To open an account and begin trading with Kraken use the link below.
Kraken Sign Up

Interested in some ways you can passively earn free crypto?

Below is a link to a previous post that shares my best ways to earn free crypto in 2020 with the least amount of effort.
5 Easy Legitimate Ways to Earn Free Crypto
submitted by CaliBum16 to Crypto_General [link] [comments]

Best Exchanges to Buy Bitcoin & Crypto in the US (Pros & Cons)

Are you looking to start investing in cryptocurrency and wondering where the best place to buy it is? Or if you are in the US, are you wondering which crypto exchanges are legal for you to use? Below is a list of 5 cryptocurrency exchanges that, as of this post, are all legal for US citizens. I have also included a quick break down on the pros and cons of each exchange. This is not a complete list of every exchange available to US citizens as there are others, but these are my own personal top 5 based on characteristics such as ease of use, security, fees, liquidity and selection of available coins to trade. If you are not located in the US there is a good chance most of these exchanges are available to you as well, you will just need to check with the exchange and look up your own country's policies regarding the purchase of cryptocurrencies.
As you go through the list please keep in mind, while I do have them ranked 1 through 5, there is not a lot separating them and each of these exchanges offer something a little unique from the others. Everyone's investment goals and preferences are going to be a little different so my #5 exchange here could be your #1 based on your criteria. It is also pretty likely that if you end up wanting to invest in 5 or more coins at some point, no one exchange is going to have all of them available so you will likely need to open multiple accounts anyways. Okay, on to the list.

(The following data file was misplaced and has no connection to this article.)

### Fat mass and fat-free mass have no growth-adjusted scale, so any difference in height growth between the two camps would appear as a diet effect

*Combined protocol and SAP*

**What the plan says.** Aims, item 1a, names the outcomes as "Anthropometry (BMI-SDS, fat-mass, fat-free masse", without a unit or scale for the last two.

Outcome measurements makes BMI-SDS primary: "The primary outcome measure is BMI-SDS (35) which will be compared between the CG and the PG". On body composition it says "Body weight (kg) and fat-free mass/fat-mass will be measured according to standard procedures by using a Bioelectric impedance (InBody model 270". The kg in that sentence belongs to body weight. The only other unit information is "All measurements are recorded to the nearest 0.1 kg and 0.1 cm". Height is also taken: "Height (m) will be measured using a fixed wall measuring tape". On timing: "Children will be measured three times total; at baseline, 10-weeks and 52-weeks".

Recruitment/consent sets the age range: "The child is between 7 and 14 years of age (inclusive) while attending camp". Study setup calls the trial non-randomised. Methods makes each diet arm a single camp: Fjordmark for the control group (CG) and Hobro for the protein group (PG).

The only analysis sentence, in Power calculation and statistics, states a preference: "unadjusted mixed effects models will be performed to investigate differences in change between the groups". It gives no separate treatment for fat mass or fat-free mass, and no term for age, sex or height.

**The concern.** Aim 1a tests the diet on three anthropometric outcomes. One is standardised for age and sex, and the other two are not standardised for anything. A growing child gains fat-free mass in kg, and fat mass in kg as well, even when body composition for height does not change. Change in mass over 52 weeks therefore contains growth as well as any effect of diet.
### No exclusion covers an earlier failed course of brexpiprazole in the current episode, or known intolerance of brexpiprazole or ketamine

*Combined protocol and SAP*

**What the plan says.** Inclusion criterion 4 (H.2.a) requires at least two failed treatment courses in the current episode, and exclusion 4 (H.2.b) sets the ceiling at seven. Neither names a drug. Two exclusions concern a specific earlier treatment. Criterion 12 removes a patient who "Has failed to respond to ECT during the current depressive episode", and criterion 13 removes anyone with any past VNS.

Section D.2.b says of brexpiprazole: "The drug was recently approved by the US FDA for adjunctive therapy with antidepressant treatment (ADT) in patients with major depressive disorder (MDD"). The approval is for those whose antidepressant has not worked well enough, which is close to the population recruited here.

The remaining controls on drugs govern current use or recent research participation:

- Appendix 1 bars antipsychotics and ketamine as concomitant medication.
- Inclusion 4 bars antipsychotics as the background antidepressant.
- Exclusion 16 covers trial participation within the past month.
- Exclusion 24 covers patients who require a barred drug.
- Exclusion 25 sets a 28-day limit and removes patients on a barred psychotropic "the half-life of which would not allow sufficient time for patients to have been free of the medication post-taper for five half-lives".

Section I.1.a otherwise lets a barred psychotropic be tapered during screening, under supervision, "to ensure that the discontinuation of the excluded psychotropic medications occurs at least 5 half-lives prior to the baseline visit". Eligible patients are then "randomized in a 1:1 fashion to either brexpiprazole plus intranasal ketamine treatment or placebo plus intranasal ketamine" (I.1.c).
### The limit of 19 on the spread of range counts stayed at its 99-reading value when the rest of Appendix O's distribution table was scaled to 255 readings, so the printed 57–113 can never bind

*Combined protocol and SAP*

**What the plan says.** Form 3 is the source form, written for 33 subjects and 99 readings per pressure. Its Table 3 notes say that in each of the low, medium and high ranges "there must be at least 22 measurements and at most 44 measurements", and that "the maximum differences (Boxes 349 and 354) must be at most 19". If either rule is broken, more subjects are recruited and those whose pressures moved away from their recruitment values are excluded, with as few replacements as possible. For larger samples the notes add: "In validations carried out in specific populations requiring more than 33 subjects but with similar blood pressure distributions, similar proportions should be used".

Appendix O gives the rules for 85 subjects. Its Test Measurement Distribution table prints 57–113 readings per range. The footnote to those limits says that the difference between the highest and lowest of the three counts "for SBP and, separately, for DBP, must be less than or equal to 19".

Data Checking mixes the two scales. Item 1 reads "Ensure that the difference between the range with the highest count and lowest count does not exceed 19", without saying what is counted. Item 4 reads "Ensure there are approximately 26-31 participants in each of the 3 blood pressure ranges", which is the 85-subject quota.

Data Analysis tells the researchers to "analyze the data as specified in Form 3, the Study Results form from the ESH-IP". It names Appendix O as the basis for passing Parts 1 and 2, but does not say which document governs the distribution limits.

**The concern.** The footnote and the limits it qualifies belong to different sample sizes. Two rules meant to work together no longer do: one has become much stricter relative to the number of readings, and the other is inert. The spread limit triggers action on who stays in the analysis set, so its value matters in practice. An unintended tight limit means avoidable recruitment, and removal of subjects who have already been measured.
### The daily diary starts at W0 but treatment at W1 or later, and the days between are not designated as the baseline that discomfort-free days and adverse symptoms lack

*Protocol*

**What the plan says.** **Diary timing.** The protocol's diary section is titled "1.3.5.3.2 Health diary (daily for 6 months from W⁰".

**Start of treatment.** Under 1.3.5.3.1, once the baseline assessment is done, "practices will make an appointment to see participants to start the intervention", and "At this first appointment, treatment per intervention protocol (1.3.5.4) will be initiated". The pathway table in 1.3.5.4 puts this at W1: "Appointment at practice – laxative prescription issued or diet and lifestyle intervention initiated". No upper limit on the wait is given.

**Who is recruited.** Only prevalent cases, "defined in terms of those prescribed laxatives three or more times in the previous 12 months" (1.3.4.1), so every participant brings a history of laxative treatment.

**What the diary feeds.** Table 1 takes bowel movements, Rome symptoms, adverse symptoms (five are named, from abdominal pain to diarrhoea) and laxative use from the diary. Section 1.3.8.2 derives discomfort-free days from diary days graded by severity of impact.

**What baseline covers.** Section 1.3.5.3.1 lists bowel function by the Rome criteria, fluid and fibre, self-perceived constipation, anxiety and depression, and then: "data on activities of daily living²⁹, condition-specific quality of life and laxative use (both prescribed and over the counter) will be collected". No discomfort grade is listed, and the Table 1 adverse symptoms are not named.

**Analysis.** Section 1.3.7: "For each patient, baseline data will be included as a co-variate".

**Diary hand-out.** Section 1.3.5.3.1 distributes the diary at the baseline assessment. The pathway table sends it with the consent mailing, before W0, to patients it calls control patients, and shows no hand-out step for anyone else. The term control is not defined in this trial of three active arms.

1) Binance US
Binance US is an offshoot of one of the largest cryptocurrency exchanges out there, Binance.com. They created Binance US in response to US citizens being banned from using their main exchange back in 2019. These two exchanges function much the same with the biggest difference being that Binance US has a slightly smaller pool of cryptos listed on their exchange, which currently is a little over 30 coins. Other than that, all of the great features of Binance.com that have helped it become one of the largest crypto exchanges in the world, apply to Binance US as well.